J. L. BELL is a Massachusetts writer who specializes in (among other things) the start of the American Revolution in and around Boston. He is particularly interested in the experiences of children in 1765-75. He has published scholarly papers and popular articles for both children and adults. He was consultant for an episode of History Detectives, and contributed to a display at Minute Man National Historic Park.

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Thursday, November 23, 2017

“Our Civil and Religious Rights and Liberties”

In the last, posthumously published volume of his History of Massachusetts, Thomas Hutchinson claimed that “the continuance of civil and religious liberties had constantly, perhaps without exception, been mentioned” in royal governors’ Thanksgiving proclamations.

Therefore, in using that language in his 1771 proclamation, Hutchinson said he was merely following tradition. So any objections to his phrasing had to be an artificial controversy.

But what does the historical record say? Gov. William Shirley’s Thanksgiving proclamation for 1754 [all these proclamation links lead to P.D.F. files] and Lt. Gov. Spencer Phips’s for 1756 do indeed include some variant of the phrase about civil and religious liberties.

Gov. Thomas Pownall (shown here), a favorite of the local Whigs, used such language consistently during his short administration:
  • Declaring a Thanksgiving on 27 Oct 1757, “to continue to the People of this Province their civil and religious Rights and Privileges.”
  • 23 Nov 1758, “to support Us in our Civil and Religious Rights and Liberties.”
  • 29 Nov 1759, “to continue to us the Enjoyment of our civil and religious Rights and Liberties.”
At first Gov. Francis Bernard adhered to that tradition:
  • 27 Sept 1760, for war victories “whereby the future Security of our Civil and Religious Liberties is put into our own Hands.”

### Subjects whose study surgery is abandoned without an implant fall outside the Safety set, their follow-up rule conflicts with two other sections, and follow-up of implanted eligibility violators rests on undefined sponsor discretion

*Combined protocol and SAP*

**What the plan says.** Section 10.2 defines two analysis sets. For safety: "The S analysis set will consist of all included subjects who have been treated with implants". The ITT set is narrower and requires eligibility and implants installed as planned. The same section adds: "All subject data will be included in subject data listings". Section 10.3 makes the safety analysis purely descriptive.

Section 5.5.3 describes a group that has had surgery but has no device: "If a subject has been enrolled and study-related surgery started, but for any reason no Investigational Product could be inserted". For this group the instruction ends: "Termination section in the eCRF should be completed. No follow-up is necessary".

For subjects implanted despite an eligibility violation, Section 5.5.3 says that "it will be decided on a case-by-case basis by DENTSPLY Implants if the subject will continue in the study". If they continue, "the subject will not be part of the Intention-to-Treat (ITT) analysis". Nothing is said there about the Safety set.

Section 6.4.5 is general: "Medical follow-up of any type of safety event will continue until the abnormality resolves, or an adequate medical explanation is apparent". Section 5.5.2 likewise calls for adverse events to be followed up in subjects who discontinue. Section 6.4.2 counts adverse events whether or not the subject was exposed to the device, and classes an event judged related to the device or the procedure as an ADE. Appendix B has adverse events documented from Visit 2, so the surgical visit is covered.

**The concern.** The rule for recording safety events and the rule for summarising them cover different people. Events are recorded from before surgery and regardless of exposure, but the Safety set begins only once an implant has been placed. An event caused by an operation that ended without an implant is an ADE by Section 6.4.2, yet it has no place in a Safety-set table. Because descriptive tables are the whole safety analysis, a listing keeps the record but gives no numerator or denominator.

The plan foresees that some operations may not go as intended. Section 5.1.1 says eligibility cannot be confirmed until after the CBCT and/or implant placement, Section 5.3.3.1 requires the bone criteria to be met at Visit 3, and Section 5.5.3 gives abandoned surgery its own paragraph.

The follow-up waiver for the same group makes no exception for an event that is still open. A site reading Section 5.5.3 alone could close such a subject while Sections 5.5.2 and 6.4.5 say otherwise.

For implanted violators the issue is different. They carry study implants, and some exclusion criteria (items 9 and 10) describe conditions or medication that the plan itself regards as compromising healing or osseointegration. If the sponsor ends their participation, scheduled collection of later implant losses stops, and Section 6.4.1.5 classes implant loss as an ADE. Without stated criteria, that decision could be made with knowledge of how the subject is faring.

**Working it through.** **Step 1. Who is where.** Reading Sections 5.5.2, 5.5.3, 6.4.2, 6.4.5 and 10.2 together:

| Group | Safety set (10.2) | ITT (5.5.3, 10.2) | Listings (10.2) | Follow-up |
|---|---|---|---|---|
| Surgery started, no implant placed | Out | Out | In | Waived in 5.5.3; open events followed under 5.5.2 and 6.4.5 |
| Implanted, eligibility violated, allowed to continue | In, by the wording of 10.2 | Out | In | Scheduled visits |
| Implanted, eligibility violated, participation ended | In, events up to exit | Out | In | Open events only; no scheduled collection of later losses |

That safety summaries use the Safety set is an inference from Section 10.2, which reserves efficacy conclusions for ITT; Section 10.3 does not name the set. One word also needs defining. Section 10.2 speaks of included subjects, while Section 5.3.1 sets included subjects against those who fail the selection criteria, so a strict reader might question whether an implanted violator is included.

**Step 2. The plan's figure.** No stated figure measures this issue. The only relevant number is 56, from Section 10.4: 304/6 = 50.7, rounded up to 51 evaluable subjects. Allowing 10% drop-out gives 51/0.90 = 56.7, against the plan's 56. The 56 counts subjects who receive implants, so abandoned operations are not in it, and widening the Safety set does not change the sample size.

• 27 Nov 1760, mentioning “general liberties, as well religious as civil.”
But in 1761, coinciding with the ascension of George III, the writs of assistance case, and the emergence of political opposition under James Otis, Jr., Bernard stopped including language about Massachusetts’s liberties.

No such phrase appeared in the governor’s Thanksgiving proclamations for 3 Dec 1761; 7 Oct 1762, celebrating war victories; 9 Dec 1762; 11 Aug 1763, for peace; 8 Dec 1763; 29 Nov 1764; 5 Dec 1765; 24 July 1766, for the repeal of the Stamp Act; 27 Nov 1766; 3 Dec 1767; and 1 Dec 1768. In August 1769, Bernard left the province.

The responsibility of declaring Thanksgivings thus fell to Lt. Gov. Hutchinson. For the holidays on 16 Nov 1769 and 6 Dec 1770, he stuck to Bernard’s model, not mentioning “liberties.”

Thus, contrary to what Hutchinson the historian wrote, in 1771 Hutchinson the governor didn’t simply use language that “had constantly, perhaps without exception,” appeared in Thanksgiving proclamations. He returned to a tradition that had last prevailed over a decade before—a decade in which a lot had changed in Massachusetts politics.

(Incidentally, Gov. John Wentworth of New Hampshire had included phrases like “the Continuance of our Civil and Ecclesiastical Privileges” in his Thanksgiving proclamations since 1767. But the political conflict wasn’t so deep there.)

TOMORROW: The Whig reaction.

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